How might Gadhafi hit out, in revenge, in his presumed last days, against America and the West?

And what, finally, about Congress? Putting aside the past half-century’s argument about declarations of war, doesn’t Congress, as representative of the people, have the obvious authority and responsibility to support the Libyan endeavor, or not, and to authorize funds, or not?

These are all big questions, and there are many other obvious ones. If the Libya endeavor is motivated solely by humanitarian concerns, then why haven’t we acted on those concerns recently in other suffering nations? It’s a rough old world out there, and there’s a lot of suffering. What is our thinking going forward? What are the new rules of the road, if there are new rules? Were we, in Libya, making a preemptive strike against extraordinary suffering—suffering beyond what is inevitable in a civil war?

America has been though a difficult 10 years, and the burden of proof on the need for U.S. action would be with those who supported intervention. Chief among them, of course, is the president, who made the decision as commander in chief. He needs to sit down and tell the American people how this thing can possibly turn out well. He needs to tell them why it isn’t mad.

Peggy Noonan, Wall Street Journal

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Full article: http://online.wsj.com/article/SB10001424052748704604704576221142167651286.html

Crude reality

Will a Middle Eastern oil disruption crush the economy? New research suggests the answer is no — and that a major tenet of American foreign policy may be fundamentally wrong.

For more than a month, the world has been riveted by scenes of protest in the Middle East, with demonstrators flooding streets from Tunisia to Egypt and beyond. As the unrest has spread, people in the West have also been keeping a wary eye on something closer to home: the gyrating stock market and the rising price of gas. Fear that the upheaval will start to affect major oil producers like Saudi Arabia has led speculators to bid up oil prices — and led some economic analysts to predict that higher energy costs could derail America’s nascent economic recovery.

The idea that a sudden spike in oil prices spells economic doom has influenced America’s foreign policy since at least 1973, when Arab states, upset with Western support for Israel during the Yom Kippur War, drastically cut production and halted exports to the United States. The result was a sudden quadrupling in crude prices and a deep global recession. Many Americans still have vivid memories of gas lines stretching for blocks, and of the unemployment, inflation, and general sense of insecurity and panic that followed. Even harder hit were our allies in Europe and Japan, as well as many developing nations.

Economists have a term for this disruption: an oil shock. The idea that such oil shocks will inevitably wreak havoc on the US economy has become deeply rooted in the American psyche, and in turn the United States has made ensuring the smooth flow of crude from the Middle East a central tenet of its foreign policy. Oil security is one of the primary reasons America has a long-term military presence in the region. Even aside from the Iraq and Afghan wars, we have equipment and forces positioned in Oman, Saudi Arabia, Kuwait, and Qatar; the US Navy’s Fifth Fleet is permanently stationed in Bahrain.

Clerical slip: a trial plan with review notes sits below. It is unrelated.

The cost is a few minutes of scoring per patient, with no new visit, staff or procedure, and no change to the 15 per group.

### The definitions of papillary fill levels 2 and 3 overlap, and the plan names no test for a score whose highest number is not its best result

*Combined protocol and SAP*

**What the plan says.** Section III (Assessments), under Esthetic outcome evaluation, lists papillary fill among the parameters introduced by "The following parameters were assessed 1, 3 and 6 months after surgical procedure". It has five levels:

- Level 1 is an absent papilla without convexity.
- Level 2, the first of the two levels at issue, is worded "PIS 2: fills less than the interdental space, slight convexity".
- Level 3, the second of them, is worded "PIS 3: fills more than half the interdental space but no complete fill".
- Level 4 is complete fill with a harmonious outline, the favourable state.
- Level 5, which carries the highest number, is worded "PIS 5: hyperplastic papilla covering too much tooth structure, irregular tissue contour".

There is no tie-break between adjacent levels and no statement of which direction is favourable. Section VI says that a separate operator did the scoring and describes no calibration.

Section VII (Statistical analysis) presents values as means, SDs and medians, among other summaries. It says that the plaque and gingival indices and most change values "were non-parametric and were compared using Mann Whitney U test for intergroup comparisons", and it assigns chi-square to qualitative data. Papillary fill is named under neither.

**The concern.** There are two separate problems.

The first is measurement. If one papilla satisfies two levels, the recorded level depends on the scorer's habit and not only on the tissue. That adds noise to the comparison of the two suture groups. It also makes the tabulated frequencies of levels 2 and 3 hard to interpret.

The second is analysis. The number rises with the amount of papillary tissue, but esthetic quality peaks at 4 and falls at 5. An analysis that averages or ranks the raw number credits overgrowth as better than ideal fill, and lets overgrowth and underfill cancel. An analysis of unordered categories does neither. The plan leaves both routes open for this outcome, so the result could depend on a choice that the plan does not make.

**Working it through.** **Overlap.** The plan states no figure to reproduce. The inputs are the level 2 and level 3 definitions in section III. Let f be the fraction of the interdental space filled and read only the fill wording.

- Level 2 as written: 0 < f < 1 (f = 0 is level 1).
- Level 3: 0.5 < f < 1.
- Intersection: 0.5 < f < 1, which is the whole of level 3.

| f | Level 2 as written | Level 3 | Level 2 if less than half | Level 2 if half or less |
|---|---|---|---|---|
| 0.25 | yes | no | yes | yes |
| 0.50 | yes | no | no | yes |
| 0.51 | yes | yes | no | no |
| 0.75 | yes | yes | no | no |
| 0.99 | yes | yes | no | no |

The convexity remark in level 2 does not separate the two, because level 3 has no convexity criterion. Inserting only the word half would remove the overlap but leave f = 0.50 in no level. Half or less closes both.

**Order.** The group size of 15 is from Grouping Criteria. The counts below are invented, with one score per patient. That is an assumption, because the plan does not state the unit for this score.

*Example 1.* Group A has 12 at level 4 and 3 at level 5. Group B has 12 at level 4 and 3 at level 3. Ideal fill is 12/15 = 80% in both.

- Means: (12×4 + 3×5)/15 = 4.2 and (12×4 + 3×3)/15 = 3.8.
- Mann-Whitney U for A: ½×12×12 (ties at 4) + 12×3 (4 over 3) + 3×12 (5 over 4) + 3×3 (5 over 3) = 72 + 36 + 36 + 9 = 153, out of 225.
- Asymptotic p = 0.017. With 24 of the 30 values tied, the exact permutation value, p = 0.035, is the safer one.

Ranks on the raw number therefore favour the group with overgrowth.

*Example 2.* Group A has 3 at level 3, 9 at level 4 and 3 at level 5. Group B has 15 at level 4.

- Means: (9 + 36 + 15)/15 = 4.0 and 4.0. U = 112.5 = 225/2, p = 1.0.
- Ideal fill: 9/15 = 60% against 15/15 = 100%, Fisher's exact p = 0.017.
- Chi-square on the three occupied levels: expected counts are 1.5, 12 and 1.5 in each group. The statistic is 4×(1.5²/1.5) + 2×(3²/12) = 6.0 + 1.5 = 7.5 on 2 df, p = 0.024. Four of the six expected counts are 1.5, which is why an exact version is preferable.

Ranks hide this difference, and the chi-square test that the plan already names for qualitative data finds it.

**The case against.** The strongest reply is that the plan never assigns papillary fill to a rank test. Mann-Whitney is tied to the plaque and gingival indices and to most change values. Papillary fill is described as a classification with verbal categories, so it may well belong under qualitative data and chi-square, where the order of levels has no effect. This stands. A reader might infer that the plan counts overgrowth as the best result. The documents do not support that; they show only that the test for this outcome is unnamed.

But a growing body of economic research suggests that this conventional view of oil shocks is wrong. The US economy is far less susceptible to interruptions in the oil supply than previously assumed, according to these studies. Scholars examining the recent history of oil disruptions have found the worldwide oil market to be remarkably adaptable and surprisingly quick at compensating for shortfalls. Economists have found that much of the damage once attributed to oil shocks can more persuasively be laid at the feet of bad government policies. The US economy, meanwhile, has become less dependent on Persian Gulf oil and less sensitive to changes in crude prices overall than it was in 1973.

These findings have led a few bold political scientists and foreign policy experts to start asking an uncomfortable question: If the United States could withstand a disruption in Persian Gulf oil supplies, why does it need a permanent military presence in the region at all? There’s a lot riding on that question: America’s presence in the Middle East exacts a heavy toll in political capital, financial resources, and lives. Washington’s support for Middle East autocrats makes America appear hypocritical on issues of human rights and democracy. The United States spends billions of dollars every year to maintain troops in the Middle East, and the troops risk their lives simply by being there, since they make tempting targets for the region’s Islamic extremists. And arguably, because the presence of these forces inflames radicals and delegitimizes local rulers, they may actually be undermining the very stability they are ostensibly there to ensure.

Among those asking this tough question are two young professors, Eugene Gholz, at the University of Texas, and Daryl Press, at Dartmouth College. To find out what actually happens when the world’s petroleum supply is interrupted, the duo analyzed every major oil disruption since 1973. The results, published in a recent issue of the journal Strategic Studies, showed that in almost all cases, the ensuing rise in prices, while sometimes steep, was short-lived and had little lasting economic impact. When there have been prolonged price rises, they found the cause to be panic on the part of oil purchasers rather than a supply shortage. When oil runs short, in other words, the market is usually adept at filling the gap.